UK

Tunisia tourism: Ambassador urges FCO to relax travel warning

Tunisia attack - deserted beach
Image caption Beaches in Sousse have been all but deserted since last year's terror attack

Tunisian officials have urged the UK government to relax its advice warning against all but essential travel to the country, after a 90% drop in British visitors in the first part of 2016.

The guidance has been in place since 31 British holidaymakers were killed in two terror attacks in Tunisia in 2015.

The Tunisian ambassador to the UK said the government should take into account security improvements since last year.

The Foreign Office said the safety of British nationals was its main concern.

Thirty Britons were among 39 people killed when a gunman opened fire on tourists in a beach resort near Sousse on Tunisia's Mediterranean coast in June last year.

UK tour operators stopped all package holidays to Tunisia in July following a change in travel advice from the Foreign Office, which still says further terrorist attacks are "highly likely".

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However, ambassador Nabil Ammar, who himself comes from Sousse, told BBC local radio there was now a gap between the "perception of the level of security, and the real security on the ground".

"Every week terrorist cells are dismantled. Terrorists are arrested or neutralised. This should give a positive image, not a negative one.

"If you take statistics, you have much less chance to die in Tunisia or to have any harm in Tunisia than so many countries close to us."

Mr Ammar said he respected the UK Foreign Office, but it should not allow "the impression that this is not a safe country, and take into account all the progress made" in security.

He said he had never seen Tunisia's beaches so empty of tourists.

"Part of the solution against violence and terrorism is to have a good economy", he said, adding that he wanted the tragedy suffered by both the UK and Tunisia as a result of the terror attacks to "make us two people closer, not separate us at all".


'Letting terrorists win'

Image copyright Matt Sullivan

Matt Sullivan is from the UK, but has been living in Sousse since September 2015, with his wife and three children.

He says the downturn in tourism has had a big impact on Tunisia's economy.

"Tourists who do come here tell me that they feel very safe and looked after," he says.

Read more: Why I am still holidaying in Tunisia


Figures from the Tunisian Tourist Board show a fall of more than 90% in UK visitors for the first four months of this year compared with the similar period a year ago.

Between January and April 2015, there were 84,225 UK visitors to Tunisia, but just 5,980 in the first four months of this year.

Figures from the Office for National Statistics show the number of visits made to Tunisia by UK residents increased from 360,000 in 2011 to 440,000 in 2014.

This dropped to 275,000 visits in 2015, a decrease of 165,000 or 38% on the previous year.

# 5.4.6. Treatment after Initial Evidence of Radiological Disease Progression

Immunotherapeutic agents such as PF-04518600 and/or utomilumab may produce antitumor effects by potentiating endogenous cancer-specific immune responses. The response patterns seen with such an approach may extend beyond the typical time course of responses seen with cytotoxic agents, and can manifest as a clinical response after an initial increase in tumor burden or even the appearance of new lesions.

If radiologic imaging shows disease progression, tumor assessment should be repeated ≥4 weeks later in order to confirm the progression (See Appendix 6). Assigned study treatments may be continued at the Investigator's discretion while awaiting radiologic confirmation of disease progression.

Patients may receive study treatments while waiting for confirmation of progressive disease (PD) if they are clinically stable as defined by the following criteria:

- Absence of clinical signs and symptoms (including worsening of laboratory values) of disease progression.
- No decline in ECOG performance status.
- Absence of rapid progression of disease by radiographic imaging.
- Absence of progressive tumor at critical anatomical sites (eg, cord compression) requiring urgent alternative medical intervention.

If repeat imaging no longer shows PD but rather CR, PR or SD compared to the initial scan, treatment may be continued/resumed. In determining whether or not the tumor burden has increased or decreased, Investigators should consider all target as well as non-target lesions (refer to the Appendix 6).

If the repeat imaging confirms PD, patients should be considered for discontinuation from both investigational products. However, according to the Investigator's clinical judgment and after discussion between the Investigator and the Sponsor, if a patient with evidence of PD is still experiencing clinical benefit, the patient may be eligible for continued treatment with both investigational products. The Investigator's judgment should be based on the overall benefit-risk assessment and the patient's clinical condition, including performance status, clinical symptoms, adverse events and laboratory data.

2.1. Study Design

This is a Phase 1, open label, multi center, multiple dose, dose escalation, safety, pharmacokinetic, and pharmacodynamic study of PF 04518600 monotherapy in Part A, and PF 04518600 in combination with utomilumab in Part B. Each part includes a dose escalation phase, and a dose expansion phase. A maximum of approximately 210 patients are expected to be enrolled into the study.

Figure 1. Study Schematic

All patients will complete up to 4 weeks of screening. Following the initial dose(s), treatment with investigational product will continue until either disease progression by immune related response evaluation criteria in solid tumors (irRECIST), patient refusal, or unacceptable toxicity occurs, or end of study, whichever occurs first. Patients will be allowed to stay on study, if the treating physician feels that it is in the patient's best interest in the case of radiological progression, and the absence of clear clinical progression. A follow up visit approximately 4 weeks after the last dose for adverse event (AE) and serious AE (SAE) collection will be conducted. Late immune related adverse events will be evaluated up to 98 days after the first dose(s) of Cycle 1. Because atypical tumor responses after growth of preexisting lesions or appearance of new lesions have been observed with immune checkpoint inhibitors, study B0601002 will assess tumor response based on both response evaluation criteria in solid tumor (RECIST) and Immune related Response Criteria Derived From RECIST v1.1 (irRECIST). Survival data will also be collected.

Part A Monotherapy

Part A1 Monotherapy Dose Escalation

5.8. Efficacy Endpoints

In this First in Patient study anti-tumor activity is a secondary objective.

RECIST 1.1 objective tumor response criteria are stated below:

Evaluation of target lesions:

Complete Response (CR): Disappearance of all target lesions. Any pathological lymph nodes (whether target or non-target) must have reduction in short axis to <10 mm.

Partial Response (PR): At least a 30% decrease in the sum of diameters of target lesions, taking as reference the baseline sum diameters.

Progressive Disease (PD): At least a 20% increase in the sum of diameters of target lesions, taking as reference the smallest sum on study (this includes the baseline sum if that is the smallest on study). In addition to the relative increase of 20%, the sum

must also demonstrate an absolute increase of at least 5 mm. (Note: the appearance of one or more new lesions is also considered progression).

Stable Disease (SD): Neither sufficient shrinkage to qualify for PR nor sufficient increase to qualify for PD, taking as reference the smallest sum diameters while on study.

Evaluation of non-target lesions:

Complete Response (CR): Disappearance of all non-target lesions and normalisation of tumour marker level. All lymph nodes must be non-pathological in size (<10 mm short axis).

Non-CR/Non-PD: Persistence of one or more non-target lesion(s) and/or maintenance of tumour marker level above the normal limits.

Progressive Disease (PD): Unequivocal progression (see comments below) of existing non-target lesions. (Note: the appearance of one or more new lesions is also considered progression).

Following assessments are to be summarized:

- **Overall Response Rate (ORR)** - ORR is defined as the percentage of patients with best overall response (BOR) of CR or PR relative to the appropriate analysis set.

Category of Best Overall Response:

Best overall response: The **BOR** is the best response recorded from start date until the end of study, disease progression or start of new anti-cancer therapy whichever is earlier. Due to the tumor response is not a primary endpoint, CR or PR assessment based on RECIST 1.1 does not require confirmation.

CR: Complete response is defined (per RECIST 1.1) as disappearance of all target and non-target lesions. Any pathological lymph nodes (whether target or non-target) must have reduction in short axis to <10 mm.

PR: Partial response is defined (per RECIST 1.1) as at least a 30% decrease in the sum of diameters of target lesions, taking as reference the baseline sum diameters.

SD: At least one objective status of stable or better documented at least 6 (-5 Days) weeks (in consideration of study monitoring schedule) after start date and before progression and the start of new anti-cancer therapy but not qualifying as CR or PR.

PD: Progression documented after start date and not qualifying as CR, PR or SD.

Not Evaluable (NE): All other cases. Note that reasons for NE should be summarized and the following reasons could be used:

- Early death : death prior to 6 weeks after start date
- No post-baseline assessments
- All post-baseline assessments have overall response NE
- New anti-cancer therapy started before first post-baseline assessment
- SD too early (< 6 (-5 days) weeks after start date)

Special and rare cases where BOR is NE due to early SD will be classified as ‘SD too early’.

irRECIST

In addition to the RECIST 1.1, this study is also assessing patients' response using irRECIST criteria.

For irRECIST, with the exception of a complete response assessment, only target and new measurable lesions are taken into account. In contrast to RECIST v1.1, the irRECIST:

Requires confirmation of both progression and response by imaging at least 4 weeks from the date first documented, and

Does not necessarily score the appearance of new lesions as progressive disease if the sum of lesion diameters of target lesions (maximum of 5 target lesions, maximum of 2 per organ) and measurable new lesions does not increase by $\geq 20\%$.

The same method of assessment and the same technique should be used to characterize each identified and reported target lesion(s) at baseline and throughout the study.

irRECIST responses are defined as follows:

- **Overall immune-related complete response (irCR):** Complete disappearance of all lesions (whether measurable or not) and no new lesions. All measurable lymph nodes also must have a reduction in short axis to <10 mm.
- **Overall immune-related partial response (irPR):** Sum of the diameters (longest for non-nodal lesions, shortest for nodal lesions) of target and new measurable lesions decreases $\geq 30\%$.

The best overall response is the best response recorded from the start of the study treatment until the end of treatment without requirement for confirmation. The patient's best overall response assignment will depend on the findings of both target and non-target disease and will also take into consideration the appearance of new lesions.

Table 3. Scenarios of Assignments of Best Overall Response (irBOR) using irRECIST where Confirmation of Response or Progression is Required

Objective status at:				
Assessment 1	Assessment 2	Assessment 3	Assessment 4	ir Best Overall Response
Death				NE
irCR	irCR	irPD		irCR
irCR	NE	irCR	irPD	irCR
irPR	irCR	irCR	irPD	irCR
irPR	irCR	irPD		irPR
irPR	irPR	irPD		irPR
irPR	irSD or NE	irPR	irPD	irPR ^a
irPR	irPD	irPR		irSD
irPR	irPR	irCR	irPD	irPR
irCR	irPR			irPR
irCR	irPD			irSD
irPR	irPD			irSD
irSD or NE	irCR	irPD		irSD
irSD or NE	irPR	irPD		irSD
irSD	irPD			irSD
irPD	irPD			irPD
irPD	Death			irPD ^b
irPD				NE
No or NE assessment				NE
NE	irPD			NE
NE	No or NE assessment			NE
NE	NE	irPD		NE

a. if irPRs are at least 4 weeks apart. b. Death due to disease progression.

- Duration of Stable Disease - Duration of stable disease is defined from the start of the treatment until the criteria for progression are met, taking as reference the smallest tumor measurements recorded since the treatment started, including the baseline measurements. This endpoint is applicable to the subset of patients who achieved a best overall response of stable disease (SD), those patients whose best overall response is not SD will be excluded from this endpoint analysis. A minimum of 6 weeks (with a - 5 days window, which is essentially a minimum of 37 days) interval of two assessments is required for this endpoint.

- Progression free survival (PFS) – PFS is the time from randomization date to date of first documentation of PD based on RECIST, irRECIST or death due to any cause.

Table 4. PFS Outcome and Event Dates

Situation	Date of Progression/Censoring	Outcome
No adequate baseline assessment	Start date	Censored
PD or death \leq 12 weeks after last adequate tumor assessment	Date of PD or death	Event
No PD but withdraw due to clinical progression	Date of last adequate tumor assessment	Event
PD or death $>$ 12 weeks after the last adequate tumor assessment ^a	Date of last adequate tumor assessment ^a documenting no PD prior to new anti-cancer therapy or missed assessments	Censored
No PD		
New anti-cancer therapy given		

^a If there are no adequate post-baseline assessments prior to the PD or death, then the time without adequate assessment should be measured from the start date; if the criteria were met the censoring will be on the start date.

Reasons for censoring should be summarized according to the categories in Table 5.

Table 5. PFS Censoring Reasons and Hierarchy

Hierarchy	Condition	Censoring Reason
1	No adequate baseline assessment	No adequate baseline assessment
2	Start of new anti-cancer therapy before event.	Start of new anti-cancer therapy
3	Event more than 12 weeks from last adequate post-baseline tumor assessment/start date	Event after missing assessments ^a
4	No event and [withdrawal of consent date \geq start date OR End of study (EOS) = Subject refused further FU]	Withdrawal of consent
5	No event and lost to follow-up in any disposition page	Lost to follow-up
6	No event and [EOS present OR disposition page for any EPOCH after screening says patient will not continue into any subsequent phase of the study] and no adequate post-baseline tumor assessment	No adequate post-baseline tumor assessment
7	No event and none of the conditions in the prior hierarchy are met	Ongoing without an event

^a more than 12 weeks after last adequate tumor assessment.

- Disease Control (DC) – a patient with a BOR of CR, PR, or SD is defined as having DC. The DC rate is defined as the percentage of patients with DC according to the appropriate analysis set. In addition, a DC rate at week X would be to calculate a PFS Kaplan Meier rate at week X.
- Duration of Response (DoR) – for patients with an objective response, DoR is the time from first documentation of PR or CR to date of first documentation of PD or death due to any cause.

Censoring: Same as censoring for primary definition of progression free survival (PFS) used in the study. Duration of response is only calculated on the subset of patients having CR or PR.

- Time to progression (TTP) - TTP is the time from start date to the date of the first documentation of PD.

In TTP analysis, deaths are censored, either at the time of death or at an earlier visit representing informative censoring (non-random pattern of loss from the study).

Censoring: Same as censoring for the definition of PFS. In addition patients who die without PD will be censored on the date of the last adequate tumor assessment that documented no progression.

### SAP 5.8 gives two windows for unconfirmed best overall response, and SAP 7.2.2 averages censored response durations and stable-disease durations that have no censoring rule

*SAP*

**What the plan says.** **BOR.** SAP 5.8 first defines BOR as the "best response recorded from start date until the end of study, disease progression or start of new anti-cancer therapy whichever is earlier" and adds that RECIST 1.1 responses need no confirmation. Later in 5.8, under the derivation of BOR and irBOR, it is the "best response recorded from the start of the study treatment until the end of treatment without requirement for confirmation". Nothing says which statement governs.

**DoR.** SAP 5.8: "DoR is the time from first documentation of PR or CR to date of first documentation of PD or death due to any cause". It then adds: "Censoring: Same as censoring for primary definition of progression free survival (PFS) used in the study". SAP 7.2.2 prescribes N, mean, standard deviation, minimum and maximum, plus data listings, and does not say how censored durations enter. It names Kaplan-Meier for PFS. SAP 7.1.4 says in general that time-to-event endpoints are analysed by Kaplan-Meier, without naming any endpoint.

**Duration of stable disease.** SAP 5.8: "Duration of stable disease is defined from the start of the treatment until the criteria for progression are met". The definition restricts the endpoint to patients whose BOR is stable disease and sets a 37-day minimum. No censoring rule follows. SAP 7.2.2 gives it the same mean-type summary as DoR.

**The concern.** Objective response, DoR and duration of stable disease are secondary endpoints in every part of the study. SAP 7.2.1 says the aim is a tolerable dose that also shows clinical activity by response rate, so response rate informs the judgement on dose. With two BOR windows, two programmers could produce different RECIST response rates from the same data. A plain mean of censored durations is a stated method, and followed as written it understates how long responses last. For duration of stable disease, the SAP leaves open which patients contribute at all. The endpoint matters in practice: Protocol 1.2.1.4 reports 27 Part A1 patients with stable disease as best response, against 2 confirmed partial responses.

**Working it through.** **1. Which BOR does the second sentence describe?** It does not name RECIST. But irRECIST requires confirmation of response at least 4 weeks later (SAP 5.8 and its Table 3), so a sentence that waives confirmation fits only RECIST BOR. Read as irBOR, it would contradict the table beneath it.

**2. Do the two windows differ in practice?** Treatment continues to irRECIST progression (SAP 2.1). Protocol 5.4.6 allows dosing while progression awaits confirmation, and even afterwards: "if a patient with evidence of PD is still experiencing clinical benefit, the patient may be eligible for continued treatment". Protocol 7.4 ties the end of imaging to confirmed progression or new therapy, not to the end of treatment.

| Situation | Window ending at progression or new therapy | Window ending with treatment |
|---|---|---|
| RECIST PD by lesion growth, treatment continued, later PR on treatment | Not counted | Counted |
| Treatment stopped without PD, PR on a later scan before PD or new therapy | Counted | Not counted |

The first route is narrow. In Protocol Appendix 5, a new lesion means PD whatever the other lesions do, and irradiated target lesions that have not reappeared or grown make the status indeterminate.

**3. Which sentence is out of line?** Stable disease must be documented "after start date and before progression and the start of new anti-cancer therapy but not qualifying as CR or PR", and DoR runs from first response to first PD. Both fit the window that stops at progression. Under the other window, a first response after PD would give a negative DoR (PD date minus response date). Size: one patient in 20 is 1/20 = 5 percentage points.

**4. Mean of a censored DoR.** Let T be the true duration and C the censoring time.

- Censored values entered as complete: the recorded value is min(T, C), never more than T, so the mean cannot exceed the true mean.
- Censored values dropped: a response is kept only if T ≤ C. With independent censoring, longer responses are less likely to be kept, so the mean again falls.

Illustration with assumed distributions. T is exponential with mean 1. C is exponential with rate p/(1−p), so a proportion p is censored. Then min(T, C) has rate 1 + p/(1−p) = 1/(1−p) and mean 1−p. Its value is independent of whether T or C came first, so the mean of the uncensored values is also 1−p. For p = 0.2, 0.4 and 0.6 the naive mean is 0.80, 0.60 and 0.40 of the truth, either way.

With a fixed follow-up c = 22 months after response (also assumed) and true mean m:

While the current warning is in place, most travel insurance policies will be invalid for those who plan to travel to the country.

An Association of British Insurers spokesman said UK holidaymakers should always follow government advice.

"If you decide to go to Tunisia against government advice then you cannot expect your travel insurer to provide cover for you," he said.

'Half-empty beaches'

Raouf Jaiem, who runs Tunisian company Eden Tours, told the BBC that the travel advice had had a "huge impact" on the country's economy.

"Many hotels were working mainly with the British market. That means that since last summer they have lost 70% of their occupancy all year round and this has a huge impact on all these hotels," he said.

Peter Kirk, who runs company Tunisia First, told the BBC he had lost 50% of his business.

But he said his regular clients, who were aware of the travel advice, were still booking trips to Tunisia.

"They are not worried at all," he said.

"They know the Tunisian people, they love the country, they feel quite safe in tourist resorts where they go."

Image caption Nabil Ammar said the drop in tourism had badly damaged the Tunisian economy

BBC News reporter Emily Unia, reporting from Sousse, said: "While I have been here I have felt safe - there is a fairly visible police presence in Sousse, people say that security has increased a lot.

"But the truth is that the hotels and the beaches are half empty."

Nikki White, from the Association of British Travel Agents (Abta), said they understood the benefits of tourism in Tunisia, but the safety of British holidaymakers "must be the number one priority both for the Foreign Office and the British travel industry".

She said their members would restart trips to Tunisia once the Foreign Office was confident that the security situation has improved.

The Foreign Office says there are no direct flights between the UK and Monastir airport, to the south of Sousse, and Enfidah airport, to the north.

But there are daily Tunis Air flights from Tunis Carthage airport direct to London, and indirect daily departures with European carriers.

A Foreign Office spokesman said: "We know our travel advice can have a knock-on effect on trade and political considerations, but we don't let this influence the advice we give. The safety of British nationals is our main concern.

"We are working closely with the Tunisians to understand the terrorist threat better and to help them to strengthen measures to protect tourists further.

"Our travel advice is under constant review and we will change it as soon as the security situation permits."


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